- Sir Thomas Elyot is drowned by Ballard for being a Reverse Mole. However, the real Elyot died at his estates in Cambridgeshire in 1546.
- In the second film, Elizabeth frequently consults Dr John Dee over various matters. However, Dr Dee was abroad at this time and didn't return to England until more than a year after the Spanish Armada.
- In the second film, nearly everything that Walter Raleigh does was actually done by Sir Francis Drake. Raleigh was kept in England when the Armada attacked because the Queen did not want him to be killed. Defeating the Armada was Drake's moment of triumph but he is hardly in the film.
- The Earl of Nottingham states that the Spanish Armada have destroyed several English ships. In reality the English didn't lose a single ship.
- Philip II of Spain is shown as a hunched and shadowy figure with a dark beard who is an incompetant king and a religious fanatic. The real Philip was known as being highly intelligent and had several successes with his foreign policies. He was also tall, blond and handsome.
- The Infanta of Spain was not a child at the time of the Armada but was in fact twenty-one.
- Sir Walter Raleigh was not knighted to keep him in England but to reward his services. He was also knighted on his ship and not against his will. Also, although Raleigh was imprisoned by Elizabeth, it didn't happen until several years after the Armada.
- Raleigh was not a pirate, Drake was.
- Mary, Queen of Scots gaoler, Amyas Paulet, actually treated her rather well.
- Walter Raleigh quite famously had a strong West Country accent that meant some courtiers had difficulty understanding him. Francis drake also had the same accent. In the second film, Mary, Queen of Scots is portrayed with a Scottish accent when she would have had a French one as result of living in France for years since she was a child.
- Frequently men at court are shown wearing long cloaks and carrying swords in the Queen's presence. Swords weren't allowed in court and the real Elizabeth actually banned long cloaks in case an assassin was hiding a weapon under it.
- At one point a man is hanged using the 'long drop' method with a trapdoor. This method of execution was not invented until the Nineteenth Century.
- Raleigh did not have an affair with Bess Throckmorton until three years after the defeat of the Spanish Armada.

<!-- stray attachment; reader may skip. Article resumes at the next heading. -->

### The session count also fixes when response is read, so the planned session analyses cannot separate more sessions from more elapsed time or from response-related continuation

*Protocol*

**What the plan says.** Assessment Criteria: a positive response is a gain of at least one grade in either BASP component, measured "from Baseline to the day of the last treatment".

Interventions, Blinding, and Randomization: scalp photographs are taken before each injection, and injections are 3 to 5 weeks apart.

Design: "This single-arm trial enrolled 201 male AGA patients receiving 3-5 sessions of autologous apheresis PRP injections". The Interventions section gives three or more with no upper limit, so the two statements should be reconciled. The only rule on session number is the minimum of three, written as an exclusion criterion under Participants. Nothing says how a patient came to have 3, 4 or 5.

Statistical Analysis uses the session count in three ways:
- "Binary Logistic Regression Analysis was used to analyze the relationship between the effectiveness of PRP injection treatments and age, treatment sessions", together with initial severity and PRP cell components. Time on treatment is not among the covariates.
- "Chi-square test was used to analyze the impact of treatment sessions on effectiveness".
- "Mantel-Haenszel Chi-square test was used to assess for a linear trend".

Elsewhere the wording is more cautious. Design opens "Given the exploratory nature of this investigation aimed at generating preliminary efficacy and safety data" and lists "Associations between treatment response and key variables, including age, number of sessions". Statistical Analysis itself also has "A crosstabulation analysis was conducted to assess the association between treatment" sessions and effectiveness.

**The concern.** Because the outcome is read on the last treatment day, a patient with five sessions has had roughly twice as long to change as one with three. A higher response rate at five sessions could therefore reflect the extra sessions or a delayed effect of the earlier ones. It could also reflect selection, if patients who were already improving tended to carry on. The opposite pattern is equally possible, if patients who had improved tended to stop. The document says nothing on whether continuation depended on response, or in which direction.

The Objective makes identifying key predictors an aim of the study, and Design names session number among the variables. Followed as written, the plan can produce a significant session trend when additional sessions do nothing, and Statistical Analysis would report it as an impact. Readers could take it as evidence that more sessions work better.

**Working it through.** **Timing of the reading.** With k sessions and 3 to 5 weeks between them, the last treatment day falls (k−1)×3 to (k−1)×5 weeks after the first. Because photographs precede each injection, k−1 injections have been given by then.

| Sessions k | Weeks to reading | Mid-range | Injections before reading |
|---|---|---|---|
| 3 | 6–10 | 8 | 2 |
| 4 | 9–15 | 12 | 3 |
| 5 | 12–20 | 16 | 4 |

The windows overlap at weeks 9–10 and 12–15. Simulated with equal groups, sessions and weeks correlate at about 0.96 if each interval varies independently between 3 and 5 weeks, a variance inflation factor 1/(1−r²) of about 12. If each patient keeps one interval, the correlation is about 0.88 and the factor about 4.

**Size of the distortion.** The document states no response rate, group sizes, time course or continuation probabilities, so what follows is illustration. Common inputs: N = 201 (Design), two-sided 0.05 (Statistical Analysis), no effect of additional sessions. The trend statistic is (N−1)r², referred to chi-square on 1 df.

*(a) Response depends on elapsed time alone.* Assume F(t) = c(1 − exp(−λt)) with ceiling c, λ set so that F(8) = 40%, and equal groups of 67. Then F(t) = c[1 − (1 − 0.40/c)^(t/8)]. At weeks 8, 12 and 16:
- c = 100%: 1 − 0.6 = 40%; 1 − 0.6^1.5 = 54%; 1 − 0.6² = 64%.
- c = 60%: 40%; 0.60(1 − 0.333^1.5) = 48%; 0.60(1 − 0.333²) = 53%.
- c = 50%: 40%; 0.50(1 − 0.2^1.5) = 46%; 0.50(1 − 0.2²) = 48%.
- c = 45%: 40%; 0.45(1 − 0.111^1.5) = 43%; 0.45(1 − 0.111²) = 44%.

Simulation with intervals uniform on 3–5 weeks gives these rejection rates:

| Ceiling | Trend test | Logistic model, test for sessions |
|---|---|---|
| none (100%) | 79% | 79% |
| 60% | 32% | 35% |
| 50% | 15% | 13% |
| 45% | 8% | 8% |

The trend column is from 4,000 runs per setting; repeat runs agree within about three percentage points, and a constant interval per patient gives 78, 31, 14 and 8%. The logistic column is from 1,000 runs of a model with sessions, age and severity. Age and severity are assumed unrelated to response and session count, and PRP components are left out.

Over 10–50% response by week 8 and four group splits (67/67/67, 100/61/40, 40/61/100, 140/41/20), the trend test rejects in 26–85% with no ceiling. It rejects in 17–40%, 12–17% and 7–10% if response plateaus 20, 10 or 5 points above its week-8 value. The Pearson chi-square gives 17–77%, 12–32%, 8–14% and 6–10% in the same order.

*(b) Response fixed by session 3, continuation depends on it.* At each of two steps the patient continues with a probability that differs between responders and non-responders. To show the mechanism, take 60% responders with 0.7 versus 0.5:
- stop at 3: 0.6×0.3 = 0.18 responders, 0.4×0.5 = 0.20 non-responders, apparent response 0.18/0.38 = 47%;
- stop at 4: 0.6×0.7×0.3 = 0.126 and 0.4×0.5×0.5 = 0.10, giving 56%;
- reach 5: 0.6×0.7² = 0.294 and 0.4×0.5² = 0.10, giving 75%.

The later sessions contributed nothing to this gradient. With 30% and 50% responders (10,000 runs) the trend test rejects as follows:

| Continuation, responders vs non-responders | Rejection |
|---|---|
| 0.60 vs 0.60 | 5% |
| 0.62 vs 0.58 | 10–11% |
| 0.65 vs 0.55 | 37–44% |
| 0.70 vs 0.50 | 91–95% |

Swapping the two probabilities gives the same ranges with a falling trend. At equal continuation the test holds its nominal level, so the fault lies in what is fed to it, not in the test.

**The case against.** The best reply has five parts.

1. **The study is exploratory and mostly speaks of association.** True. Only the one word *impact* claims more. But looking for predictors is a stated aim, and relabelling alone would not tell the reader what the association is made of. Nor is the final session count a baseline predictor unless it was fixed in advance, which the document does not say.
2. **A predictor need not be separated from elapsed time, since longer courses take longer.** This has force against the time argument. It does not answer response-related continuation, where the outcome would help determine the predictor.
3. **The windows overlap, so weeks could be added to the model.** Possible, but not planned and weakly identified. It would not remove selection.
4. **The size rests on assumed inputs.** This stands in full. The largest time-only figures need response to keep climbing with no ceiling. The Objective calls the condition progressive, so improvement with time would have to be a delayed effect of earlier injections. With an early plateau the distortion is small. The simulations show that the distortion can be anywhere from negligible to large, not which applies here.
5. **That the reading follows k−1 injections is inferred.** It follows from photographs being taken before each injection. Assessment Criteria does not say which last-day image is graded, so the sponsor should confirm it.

- Disappeared Dad: Specifically, Henry VIII, though it's only referenced in one scene.
- Establishing Character Moment: In his introductory scene, Walsingham talks a youthful assassin out of killing him, giving a philosophical reverie about the nature of God and the universe. He then slashes the boy's throat.
- French Jerk: Elizabeth's French suitor, the Duc d'Anjou who embarrasses her publicly at their first meeting.
- Mary of Guise is the female version.
- Grand Vizier: Subverted. Walsingham, who has all the defining features of a Grand Vizier, and even appears about to fulfill this trope in one scene, is utterly loyal to Elizabeth and according to the film's postscript served her faithfully for the rest of his life.
- Halfway Plot Switch: Twice actually. The first part of the film is about Elizabeth surviving the wrath of her sister, the second about finding a marriage suitor and the third about a conspiracy to remove her from the throne.
- Heroes Want Redheads: Well, being queen obviously has a lot to do with it as well.
- The High Queen: A major reason for Elizabeth's transformation at the end of the film. It's referenced directly in the film:
Elizabeth: I have rid England of her enemies. What do I do now? Am I to be made of stone? Must I be touched by nothing?
- Historical Hero Upgrade: Elizabeth. While not exactly treated as nice, the films manage to cover up much of her dirty laundry.
- Walsingham gets a historical Anti-Hero upgrade, being both even more ruthless and yet also much more important and chessmaster-y than he was in Real Life.
- Walter Raleigh basically steals the life of Francis Drake and becomes the hero who defeats the Spanish Armada, rather than a bit player in the battle.
- A subtle and arguable one, Elizabeth and Walsingham kneeling under a gigantic portrait of Henry VIII and wondering what he, her father, would have done, and if she'd ever live up to his reputation. The reputation of the man who had her mother beheaded so he could marry somebody else, routinely executed his closest advisers and allies, and possibly had as many as 10,000 people put to death during his reign.